The English Court of Appeal has recently confirmed the commercial and legal importance of database rights and, in particular, their relevance to the sports industry. In a decision welcomed by rights holders, the court upheld the rights of Football Dataco in relation to data contained in its database, ‘Football Live’.
Football Dataco runs a service called ‘Football Live’ which is a database of statistics for football matches held in the UK. The database holds, amongst other things, information on goals scored, penalties, substitutions, yellow cards and red cards. The data is collated by freelance workers who Football Dataco pay to attend football matches. Football Dataco spent approximately £600,000 per year gathering data and licensed it to other users.
Sportradar GmbH, a German sports data company, ran a similar service to Football Dataco in Europe called ‘Live Scores’ using servers in Austria and Germany to store information. Sportradar was engaged in providing data relating to sports events to customers, including a betting company in England, Stan James Abingdon Ltd, which in turn made the data available to its own customers.
Football Dataco complained that Sportradar had copied and re-used some of the information from its database and included the data on their own Live Scores server. The Court of Appeal held that Sportradar and Stan James were jointly liable for infringement of Football Dataco's database by Stan James's customers.
Directive 96/9/EC on the Legal Protection of Databases allows database owners who have invested substantially in compiling data to prohibit third parties extracting or re-utilising such data. This is known as the "database right". Re-utilising data is when substantial parts of the protected contents of a database are made available to the public. Directive 96/9/EC was implemented into UK law by the Copyright and Rights in Databases Regulations 1997. However, the database law has proved contentious and been the subject of much litigation. The European Court of Justice having previously held in British Horseracing Board Ltd and others v William Hill Organisation Ltd (Case C-203/02) that database rights do not exist in lists of sporting fixtures if the investment had been in the creation of their contents, rather than in obtaining or verifying them.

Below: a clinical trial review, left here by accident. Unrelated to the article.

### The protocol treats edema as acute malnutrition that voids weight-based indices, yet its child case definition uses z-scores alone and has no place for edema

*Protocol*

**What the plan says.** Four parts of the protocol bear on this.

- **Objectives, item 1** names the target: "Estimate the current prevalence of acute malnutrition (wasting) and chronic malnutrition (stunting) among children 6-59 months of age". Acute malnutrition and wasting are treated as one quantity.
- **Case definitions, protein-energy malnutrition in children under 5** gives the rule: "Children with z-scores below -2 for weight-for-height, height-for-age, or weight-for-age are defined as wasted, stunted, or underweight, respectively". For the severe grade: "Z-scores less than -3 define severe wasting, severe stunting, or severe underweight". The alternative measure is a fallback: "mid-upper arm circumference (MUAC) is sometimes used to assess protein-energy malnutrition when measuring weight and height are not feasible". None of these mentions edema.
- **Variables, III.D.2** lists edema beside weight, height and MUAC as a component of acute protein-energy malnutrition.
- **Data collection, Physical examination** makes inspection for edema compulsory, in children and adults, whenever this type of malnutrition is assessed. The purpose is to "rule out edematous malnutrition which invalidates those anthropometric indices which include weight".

English Court of Appeal Ruling
The English Court of Appeal overturned an earlier ruling of the High Court that Sportradar was not jointly liable for infringement. The Court of Appeal also upheld the first instance Judge’s decision in respect of Stan James’ joint liability. The Court of Appeal judge Sir Robin Jacob said that Sportradar could not have collected this data itself without substantial investment. He also rejected Sportradar’s argument (relying on the British Horseracing Board v. William Hill ruling) that recording factual events at a football match was not collecting materials but creating data, and so should not be protected by the database right.
Databases can have immense commercial value. In reaching this judgement, the Court of Appeal has provided greater protection for database owners. If database rights had not been found to exist in the contents of the ‘Football Live’ database, arguably those in the data collecting industry would have no way of protecting their considerable investments.
Due to the potential implications of this decision, particularly its broad interpretation of database rights, it is understood that Sportradar and Stan James have sought leave to appeal to the UK Supreme Court, requesting that a question is referred to the European Court of Justice on the interpretation of the database directive. Therefore, the final whistle may not yet have gone.